H1N1 Swine Flu: No State Is Immune
CDC: 'Virtually All the U.S. Has This Virus Circulating'
WebMD News Archive
"I am particularly concerned about what will happen in the fall," Schuchat says.
And if the new flu started to spread in the Southern Hemisphere -- where it's now autumn -- it could pick up speed just as that flu season starts up.
"We are watching what happens in the Southern Hemisphere," Besser said. "We will work closely with the international community to see what happens with this virus over their winter, whether the virus is changing, whether it becomes more severe, and what measures we will take in the fall."
So far, though, most U.S. H1N1 flu cases have been relatively mild. It's flu, of course, so the CDC fully expects more hospitalizations and more deaths. It's possible the new flu could mutate to become even milder. On the other hand, it's also possible it could become much more severe. That is the specter that keeps public health workers awake at night -- and working every weekend.
"It is important that the encouraging signs we've seen don't mean people will let down their guard," Besser said. "Handwashing, covering your sneeze with your sleeve and not your hand, staying home when sick -- these things are really important any time, but especially now, when we have a virus we are still learning about spreading in our communities."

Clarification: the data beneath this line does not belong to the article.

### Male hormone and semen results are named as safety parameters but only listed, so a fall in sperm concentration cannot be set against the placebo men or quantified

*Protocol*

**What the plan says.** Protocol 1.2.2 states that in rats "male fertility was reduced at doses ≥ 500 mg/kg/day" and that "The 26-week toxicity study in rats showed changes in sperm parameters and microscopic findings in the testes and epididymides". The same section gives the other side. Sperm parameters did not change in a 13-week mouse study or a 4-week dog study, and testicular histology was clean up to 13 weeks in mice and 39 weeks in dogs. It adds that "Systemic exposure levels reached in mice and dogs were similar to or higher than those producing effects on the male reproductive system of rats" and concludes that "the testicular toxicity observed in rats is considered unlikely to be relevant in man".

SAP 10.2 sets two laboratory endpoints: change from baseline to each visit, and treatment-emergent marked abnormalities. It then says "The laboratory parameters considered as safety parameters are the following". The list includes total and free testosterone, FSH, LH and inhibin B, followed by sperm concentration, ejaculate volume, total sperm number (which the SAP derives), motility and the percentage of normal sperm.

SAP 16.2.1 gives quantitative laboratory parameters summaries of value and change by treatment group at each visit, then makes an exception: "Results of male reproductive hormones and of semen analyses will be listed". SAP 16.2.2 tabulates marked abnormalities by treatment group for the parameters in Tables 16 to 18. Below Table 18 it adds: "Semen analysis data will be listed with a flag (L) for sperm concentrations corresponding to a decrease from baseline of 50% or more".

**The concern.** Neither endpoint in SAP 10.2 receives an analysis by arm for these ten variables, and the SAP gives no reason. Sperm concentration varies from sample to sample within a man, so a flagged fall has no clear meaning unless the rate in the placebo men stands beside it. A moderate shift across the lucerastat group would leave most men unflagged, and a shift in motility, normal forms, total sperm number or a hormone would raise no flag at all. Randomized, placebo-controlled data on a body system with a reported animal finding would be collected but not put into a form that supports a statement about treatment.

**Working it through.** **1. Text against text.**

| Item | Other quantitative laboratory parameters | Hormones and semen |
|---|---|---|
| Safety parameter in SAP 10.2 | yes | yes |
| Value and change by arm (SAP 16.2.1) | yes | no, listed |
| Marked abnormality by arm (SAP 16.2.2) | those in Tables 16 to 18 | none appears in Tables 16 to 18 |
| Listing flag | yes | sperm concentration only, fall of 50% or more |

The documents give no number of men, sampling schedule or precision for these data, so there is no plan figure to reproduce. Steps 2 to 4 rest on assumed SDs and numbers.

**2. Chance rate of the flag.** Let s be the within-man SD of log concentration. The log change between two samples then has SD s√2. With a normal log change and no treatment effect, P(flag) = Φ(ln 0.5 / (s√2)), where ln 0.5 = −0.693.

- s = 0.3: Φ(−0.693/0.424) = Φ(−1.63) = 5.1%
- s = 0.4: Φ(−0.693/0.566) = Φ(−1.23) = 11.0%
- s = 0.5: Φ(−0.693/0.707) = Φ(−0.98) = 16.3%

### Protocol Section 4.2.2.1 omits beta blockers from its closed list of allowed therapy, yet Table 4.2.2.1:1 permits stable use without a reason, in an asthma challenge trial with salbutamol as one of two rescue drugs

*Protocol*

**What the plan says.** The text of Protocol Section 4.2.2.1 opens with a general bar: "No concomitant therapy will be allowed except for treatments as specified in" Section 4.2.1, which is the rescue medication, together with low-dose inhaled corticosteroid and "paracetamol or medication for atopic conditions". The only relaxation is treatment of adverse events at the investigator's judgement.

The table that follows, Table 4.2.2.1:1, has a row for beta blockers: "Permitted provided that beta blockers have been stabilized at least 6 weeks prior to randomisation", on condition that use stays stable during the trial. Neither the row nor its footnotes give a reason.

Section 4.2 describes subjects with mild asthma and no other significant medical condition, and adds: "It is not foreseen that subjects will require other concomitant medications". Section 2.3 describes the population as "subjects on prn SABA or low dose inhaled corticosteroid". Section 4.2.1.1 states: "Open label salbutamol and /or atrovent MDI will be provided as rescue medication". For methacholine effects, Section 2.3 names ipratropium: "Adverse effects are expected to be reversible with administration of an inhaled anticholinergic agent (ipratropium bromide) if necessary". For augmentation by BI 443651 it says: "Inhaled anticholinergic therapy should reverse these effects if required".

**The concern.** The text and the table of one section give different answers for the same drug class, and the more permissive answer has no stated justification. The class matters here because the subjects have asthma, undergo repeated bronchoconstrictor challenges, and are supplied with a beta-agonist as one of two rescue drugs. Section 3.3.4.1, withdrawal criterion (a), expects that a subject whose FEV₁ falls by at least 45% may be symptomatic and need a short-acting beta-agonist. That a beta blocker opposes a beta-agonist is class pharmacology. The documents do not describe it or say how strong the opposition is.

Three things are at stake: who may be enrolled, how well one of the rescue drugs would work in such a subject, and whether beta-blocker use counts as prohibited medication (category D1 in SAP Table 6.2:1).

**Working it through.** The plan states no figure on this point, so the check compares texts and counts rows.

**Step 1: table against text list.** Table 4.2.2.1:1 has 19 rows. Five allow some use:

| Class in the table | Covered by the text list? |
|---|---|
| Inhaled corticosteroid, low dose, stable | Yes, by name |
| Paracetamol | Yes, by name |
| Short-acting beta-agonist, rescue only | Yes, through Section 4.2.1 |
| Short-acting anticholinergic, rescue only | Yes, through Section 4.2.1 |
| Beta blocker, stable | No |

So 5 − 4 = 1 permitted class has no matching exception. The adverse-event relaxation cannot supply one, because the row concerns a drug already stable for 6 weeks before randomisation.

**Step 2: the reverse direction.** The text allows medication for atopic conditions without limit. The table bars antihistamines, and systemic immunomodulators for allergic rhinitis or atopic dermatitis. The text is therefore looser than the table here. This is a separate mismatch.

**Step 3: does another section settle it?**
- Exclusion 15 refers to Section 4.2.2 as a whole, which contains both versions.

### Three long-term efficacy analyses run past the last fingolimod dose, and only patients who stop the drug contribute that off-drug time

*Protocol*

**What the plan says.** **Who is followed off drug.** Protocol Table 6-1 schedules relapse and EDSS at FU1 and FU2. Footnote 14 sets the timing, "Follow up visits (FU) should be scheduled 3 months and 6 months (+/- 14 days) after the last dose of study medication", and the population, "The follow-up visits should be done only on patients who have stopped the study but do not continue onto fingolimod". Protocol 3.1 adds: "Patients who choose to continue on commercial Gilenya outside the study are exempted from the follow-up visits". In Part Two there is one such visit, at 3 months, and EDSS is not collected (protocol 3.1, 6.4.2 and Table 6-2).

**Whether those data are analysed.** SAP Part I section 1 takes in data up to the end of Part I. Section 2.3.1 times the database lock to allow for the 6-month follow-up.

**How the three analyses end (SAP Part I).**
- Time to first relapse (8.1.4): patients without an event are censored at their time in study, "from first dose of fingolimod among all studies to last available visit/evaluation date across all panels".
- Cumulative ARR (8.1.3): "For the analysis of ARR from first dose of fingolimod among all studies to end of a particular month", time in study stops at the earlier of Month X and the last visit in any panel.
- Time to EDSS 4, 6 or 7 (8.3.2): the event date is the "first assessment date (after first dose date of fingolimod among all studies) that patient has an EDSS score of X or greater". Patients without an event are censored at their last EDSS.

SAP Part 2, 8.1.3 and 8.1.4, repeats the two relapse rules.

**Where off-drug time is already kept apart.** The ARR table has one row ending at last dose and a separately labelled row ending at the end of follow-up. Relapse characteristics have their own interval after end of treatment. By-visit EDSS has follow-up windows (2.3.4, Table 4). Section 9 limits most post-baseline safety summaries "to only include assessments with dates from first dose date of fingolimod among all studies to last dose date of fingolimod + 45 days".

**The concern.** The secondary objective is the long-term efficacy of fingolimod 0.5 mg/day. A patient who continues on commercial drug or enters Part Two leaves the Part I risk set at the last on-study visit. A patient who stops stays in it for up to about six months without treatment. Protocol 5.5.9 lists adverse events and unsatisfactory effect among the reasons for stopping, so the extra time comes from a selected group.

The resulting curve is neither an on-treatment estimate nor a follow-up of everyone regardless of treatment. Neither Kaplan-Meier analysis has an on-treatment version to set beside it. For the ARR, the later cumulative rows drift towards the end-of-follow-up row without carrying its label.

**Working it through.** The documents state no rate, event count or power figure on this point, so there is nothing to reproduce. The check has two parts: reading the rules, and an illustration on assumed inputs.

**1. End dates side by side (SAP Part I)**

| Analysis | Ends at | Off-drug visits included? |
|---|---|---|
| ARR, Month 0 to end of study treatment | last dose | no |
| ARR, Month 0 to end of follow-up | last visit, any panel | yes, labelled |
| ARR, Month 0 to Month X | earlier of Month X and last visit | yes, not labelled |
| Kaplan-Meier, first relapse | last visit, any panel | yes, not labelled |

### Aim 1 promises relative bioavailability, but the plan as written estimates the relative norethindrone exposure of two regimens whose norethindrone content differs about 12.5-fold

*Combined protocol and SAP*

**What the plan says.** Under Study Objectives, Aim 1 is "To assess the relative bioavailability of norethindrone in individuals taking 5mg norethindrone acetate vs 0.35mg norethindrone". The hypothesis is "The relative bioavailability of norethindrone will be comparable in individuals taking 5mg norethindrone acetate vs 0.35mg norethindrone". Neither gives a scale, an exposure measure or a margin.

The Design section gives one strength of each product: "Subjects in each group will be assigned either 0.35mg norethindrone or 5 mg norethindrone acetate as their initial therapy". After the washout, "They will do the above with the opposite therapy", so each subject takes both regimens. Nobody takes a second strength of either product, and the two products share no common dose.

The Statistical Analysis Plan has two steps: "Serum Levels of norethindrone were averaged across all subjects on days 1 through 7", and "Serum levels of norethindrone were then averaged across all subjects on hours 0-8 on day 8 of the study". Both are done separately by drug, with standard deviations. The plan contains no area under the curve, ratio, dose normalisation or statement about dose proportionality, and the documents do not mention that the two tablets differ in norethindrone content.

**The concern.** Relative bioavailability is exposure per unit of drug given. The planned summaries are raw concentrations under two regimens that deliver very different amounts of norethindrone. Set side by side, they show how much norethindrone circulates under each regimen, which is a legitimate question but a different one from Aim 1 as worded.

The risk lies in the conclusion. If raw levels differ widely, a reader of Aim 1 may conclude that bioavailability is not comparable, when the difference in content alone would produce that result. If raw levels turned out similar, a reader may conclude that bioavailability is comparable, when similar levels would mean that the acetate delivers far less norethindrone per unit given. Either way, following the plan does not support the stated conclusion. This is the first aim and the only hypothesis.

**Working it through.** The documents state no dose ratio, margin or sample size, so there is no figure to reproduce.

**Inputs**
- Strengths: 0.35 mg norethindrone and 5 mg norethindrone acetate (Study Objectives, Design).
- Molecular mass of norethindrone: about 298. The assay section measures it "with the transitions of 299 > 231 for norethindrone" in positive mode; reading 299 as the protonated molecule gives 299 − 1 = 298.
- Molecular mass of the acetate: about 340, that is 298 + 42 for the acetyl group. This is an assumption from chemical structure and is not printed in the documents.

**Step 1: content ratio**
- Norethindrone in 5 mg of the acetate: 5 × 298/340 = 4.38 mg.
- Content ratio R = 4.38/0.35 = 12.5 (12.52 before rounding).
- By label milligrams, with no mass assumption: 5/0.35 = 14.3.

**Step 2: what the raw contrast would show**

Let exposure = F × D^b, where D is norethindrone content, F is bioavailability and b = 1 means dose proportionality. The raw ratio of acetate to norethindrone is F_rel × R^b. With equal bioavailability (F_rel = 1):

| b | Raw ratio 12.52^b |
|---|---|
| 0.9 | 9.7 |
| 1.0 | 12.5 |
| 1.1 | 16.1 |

Like seasonal flu, H1N1 swine flu can move fast. In New York City, the new flu spread quickly through a high school, infecting one in three students.
"What we can learn from the New York City survey is this virus spread pretty easily in those high school students," Schuchat said.
Currently, the CDC recommends that schools shut down for two weeks if a student comes down with a confirmed or even suspected case of the new flu.
Besser hinted that the CDC might move toward the model being used in Seattle, where parents are asked to check their children carefully for signs of illness -- and, if they appear ill, to keep them home for at least seven days, even if they feel better.
Teachers would be told to monitor their classes for children who appear ill. Sick children would immediately be sent home. And, students would receive repeated instruction on handwashing and sneezing/coughing into their sleeves instead of their hands.